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What do ant colonies and railroad systems have in common? Both serve to transport goods and individuals from place to place, and need to balance the often competing goals of doing so efficiently and at low cost, while also remaining robust to potential disruptions to the network. We are currently working to understand how simple organisms can work together in groups to create and maintain such transportation networks, using a multidisciplinary combination of field and laboratory experiments with turtle ants, along with mathematical and computational models.
A key part of this work is to describe the behavior of turtle ants as they explore trees and collectively choose new nests within those trees. How do individual ants decide which way to turn when they reach a branching point? Do ants communicate about their discoveries, either indirectly via pheromones or directly by following one another? How do groups of ants choose new nests and create pathways for transporting resources between them? How are these decisions impacted by the presence of competing ant colonies? To answer these questions, we have been conducting experiments with turtle ants in the laboratory, and comparing their behavior to mathematical and computational models. This summer, we will focus on competitive interactions between ant colonies.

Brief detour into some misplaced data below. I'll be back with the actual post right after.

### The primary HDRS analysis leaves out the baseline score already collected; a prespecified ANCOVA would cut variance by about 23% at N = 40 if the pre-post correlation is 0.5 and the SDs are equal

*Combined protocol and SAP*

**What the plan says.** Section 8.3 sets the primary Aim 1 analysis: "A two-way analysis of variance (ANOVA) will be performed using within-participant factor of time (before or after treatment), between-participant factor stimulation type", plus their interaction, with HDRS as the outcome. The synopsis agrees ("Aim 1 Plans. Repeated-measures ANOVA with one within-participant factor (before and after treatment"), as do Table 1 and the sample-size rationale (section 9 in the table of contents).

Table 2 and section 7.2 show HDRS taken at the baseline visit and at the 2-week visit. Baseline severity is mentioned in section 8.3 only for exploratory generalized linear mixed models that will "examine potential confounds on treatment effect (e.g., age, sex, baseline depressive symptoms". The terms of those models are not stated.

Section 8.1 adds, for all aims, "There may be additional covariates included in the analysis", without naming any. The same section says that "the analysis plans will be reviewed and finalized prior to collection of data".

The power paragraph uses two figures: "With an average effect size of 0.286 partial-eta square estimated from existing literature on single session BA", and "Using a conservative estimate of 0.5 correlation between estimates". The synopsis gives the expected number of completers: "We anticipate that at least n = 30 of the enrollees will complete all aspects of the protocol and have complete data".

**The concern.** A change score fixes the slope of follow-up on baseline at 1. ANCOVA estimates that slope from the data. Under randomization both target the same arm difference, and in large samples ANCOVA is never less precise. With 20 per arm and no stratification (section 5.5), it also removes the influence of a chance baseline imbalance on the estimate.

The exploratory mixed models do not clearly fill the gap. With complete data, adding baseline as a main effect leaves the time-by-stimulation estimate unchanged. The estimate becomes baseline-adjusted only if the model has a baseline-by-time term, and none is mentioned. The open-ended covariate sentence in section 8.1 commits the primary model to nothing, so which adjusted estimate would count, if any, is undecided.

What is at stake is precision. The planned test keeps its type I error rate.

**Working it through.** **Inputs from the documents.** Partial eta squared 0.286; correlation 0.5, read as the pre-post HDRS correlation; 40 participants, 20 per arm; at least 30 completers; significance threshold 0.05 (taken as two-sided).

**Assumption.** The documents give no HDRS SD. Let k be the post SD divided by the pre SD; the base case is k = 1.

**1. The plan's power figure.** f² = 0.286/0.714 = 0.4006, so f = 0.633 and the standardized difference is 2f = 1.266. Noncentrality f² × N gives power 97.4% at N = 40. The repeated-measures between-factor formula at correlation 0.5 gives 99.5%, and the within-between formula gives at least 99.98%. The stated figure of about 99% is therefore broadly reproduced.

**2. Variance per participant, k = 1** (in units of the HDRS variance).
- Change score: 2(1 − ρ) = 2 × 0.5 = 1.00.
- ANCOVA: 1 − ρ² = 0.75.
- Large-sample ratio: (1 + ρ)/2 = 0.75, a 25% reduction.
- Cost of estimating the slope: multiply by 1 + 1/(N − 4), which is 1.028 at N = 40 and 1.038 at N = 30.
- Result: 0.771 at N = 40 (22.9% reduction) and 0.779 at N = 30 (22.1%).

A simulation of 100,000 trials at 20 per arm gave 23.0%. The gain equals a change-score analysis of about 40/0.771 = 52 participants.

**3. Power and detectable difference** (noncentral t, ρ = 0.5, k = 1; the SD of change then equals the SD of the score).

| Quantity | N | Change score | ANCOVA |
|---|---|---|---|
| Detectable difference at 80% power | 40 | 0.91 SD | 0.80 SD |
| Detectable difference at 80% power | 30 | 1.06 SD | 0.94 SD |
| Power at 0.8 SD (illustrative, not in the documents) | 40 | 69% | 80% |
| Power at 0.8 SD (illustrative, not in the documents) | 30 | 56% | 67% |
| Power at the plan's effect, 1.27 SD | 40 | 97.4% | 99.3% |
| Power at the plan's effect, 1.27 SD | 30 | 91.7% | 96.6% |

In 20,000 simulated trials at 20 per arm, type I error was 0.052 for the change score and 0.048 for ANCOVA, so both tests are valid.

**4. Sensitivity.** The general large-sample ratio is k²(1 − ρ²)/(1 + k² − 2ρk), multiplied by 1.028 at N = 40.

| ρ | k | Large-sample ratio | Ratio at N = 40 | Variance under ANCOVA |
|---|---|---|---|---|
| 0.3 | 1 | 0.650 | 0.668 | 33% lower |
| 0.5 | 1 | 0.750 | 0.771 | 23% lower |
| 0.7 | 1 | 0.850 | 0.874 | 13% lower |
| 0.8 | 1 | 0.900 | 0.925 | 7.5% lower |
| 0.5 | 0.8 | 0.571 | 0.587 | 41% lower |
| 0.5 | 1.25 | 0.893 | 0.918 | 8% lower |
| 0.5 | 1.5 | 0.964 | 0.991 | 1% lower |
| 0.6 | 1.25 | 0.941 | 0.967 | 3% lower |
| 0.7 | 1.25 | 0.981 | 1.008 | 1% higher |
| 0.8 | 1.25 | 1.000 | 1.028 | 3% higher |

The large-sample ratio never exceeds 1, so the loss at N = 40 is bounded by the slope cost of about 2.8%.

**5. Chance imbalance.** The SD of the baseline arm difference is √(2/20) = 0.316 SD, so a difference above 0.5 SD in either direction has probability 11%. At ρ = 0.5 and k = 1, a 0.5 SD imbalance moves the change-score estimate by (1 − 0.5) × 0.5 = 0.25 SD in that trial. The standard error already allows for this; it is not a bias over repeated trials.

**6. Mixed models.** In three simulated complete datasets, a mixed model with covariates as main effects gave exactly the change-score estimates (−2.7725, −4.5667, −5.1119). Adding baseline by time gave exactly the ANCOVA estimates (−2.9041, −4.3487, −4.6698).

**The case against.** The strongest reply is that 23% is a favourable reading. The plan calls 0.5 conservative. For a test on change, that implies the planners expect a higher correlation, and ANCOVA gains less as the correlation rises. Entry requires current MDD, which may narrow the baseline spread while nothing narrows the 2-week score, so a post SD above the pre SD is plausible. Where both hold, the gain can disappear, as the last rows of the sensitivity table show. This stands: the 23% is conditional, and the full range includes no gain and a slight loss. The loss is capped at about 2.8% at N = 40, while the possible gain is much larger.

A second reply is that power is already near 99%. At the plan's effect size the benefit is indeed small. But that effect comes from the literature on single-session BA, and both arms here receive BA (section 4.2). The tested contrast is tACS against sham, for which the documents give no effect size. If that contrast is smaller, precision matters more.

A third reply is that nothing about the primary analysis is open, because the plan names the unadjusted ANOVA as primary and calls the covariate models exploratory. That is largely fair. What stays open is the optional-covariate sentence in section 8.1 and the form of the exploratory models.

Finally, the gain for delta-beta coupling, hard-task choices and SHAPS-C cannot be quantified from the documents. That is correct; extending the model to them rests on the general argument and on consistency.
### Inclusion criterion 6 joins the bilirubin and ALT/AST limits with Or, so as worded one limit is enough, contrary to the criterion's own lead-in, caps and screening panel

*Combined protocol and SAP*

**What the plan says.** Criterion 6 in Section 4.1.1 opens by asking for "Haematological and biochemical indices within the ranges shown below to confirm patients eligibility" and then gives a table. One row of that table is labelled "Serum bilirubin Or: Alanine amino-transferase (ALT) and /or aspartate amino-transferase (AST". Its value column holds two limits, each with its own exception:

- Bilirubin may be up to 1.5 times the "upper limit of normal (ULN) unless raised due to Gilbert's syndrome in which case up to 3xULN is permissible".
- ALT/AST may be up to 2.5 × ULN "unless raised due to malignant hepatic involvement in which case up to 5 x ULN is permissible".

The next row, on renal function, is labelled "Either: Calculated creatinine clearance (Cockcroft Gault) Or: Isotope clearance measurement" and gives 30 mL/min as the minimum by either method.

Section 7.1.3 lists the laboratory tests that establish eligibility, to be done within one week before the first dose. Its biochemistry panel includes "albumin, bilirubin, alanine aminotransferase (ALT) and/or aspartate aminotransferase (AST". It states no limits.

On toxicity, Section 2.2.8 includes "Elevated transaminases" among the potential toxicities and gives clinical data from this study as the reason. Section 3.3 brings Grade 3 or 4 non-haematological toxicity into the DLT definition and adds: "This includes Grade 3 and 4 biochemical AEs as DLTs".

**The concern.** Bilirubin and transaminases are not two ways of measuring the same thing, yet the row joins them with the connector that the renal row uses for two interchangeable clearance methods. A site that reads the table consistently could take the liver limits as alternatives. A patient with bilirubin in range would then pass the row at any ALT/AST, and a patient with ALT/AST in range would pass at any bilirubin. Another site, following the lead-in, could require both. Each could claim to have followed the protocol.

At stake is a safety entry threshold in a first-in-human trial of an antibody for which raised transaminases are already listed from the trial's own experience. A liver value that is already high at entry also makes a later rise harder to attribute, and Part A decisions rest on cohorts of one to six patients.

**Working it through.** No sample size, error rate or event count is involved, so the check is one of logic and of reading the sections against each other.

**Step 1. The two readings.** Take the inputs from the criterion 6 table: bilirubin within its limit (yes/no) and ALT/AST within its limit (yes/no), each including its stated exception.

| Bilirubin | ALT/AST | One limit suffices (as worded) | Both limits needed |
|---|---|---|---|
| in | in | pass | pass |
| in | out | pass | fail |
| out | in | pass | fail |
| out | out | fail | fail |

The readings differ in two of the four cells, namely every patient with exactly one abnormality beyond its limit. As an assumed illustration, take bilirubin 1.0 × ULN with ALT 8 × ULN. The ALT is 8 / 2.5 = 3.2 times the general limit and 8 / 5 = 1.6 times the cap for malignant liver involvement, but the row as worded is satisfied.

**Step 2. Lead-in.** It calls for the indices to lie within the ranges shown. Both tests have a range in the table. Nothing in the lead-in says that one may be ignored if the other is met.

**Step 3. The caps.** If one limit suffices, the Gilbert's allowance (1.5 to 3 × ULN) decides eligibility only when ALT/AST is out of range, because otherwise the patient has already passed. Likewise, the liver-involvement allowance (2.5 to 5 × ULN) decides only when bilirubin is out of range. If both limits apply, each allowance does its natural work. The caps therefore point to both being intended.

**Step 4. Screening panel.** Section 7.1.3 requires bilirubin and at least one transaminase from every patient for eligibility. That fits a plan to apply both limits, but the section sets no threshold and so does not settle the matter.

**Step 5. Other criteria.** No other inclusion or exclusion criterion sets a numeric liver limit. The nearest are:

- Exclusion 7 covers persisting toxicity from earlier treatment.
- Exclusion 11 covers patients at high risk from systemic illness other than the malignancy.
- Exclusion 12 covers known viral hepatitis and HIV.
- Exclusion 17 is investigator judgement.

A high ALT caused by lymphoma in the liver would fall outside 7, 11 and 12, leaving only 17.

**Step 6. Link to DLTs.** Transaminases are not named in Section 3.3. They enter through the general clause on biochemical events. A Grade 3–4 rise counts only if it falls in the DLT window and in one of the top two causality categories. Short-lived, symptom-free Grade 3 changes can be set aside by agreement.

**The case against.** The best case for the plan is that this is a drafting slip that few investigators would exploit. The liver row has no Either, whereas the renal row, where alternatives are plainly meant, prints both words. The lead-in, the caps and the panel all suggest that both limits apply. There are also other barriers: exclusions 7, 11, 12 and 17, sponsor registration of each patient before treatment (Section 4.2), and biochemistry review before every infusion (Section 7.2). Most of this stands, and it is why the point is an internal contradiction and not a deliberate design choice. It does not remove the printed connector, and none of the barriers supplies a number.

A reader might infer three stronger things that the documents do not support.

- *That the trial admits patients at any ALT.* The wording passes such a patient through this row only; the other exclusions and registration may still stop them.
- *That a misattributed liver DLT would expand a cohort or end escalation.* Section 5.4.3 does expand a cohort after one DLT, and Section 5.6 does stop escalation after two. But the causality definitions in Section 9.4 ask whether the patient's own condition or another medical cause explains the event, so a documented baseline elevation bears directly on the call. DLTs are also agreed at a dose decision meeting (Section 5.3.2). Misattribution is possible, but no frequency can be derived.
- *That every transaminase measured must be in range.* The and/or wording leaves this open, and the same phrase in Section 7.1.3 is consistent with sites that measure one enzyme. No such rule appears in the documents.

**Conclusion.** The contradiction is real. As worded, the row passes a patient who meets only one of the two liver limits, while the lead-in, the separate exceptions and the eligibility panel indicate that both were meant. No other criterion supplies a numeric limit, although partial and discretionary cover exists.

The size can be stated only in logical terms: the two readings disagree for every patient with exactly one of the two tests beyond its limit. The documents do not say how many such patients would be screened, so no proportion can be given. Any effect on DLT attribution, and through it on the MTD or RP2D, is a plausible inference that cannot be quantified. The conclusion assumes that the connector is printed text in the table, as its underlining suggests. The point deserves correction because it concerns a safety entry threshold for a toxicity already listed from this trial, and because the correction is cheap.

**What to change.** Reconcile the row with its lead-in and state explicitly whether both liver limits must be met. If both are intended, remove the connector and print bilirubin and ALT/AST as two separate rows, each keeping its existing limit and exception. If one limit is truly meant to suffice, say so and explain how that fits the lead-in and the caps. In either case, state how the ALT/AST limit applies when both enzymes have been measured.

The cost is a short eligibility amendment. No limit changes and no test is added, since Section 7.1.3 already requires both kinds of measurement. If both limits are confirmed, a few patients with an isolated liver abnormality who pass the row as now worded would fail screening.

Project 1: Plan, perform and analyze experiments on ant nest choice and competition
Project 2: Model collective exploration, foraging and/or nest choice, using agent-based simulations, differential equation models and/or network approaches.
Essay Prompt: What interests you about these projects and what do you hope to gain from the research experience? What makes you a good fit for one or more of these projects?
You will be part of a team of students working on a set of related interdisciplinary projects, using mathematics, computation and engineering to solve problems of biological interest. The variety of techniques and approaches will give you an opportunity to explore your interests and develop new skills. The project is part of a larger NSF-funded collaborative research project, so you will interact with a larger research group including graduate students and postdoctoral researchers at George Washington University and the University of York. There may be opportunities to continue the work in a senior thesis, present at a regional or national conference, and/or co-author future publications stemming from ongoing work.